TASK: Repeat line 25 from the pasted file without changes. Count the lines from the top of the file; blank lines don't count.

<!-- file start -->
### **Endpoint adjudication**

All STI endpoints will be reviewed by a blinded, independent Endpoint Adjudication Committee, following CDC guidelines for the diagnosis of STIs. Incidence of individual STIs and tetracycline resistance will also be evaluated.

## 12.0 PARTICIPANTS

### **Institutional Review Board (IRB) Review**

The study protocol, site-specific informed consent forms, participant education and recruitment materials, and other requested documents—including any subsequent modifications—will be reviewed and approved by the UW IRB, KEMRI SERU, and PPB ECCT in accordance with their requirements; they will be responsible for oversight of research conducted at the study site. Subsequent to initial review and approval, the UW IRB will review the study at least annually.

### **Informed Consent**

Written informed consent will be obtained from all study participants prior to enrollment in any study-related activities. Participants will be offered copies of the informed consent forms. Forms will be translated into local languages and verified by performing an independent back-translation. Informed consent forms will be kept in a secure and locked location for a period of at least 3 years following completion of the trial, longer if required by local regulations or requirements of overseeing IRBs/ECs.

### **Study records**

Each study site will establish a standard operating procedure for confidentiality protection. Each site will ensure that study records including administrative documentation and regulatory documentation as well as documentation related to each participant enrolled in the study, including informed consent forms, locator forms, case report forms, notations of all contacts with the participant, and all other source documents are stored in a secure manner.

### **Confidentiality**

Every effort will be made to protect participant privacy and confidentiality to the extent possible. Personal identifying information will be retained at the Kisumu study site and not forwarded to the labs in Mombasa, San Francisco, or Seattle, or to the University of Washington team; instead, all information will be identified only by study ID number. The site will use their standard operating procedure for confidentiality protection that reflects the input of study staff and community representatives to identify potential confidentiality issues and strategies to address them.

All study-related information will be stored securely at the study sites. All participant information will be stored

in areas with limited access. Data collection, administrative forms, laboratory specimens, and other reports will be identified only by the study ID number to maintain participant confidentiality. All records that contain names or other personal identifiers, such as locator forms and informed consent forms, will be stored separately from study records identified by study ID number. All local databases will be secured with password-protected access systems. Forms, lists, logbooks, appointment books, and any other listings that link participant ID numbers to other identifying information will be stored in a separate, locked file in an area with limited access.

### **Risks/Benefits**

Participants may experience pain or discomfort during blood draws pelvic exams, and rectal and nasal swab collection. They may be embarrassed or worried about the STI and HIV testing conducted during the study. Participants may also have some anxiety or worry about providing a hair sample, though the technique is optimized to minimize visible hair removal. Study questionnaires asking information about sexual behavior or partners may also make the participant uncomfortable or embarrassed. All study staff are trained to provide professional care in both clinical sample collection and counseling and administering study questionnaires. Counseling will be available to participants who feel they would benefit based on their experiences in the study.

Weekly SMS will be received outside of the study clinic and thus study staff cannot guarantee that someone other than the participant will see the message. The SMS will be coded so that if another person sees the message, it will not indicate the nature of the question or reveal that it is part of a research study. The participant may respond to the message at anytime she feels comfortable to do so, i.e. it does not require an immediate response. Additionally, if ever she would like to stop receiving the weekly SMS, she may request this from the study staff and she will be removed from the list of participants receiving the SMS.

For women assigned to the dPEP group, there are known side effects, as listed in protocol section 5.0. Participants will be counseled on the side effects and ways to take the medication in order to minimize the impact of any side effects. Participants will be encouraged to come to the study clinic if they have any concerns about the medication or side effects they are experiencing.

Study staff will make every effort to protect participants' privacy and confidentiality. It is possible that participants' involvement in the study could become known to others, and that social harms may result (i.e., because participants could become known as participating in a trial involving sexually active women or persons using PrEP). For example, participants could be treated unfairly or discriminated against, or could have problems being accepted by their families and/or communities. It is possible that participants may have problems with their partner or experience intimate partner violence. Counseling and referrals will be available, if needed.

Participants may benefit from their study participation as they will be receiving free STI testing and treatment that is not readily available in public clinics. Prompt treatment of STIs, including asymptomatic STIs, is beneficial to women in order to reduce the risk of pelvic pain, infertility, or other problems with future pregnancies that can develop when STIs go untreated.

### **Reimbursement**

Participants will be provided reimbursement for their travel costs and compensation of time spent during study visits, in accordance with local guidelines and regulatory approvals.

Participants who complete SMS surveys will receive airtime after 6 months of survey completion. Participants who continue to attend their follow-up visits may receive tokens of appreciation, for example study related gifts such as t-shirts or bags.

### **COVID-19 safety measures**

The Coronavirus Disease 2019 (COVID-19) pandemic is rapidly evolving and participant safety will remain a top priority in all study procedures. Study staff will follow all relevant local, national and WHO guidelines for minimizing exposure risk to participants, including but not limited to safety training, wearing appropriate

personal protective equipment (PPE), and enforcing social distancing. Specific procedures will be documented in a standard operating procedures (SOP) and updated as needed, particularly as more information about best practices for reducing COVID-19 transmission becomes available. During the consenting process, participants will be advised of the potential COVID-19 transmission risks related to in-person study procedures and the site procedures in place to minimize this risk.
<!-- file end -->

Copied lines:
personal protective equipment (PPE), and enforcing social distancing. Specific procedures will be documented in a standard operating procedures (SOP) and updated as needed, particularly as more information about best practices for reducing COVID-19 transmission becomes available. During the consenting process, participants will be advised of the potential COVID-19 transmission risks related to in-person study procedures and the site procedures in place to minimize this risk.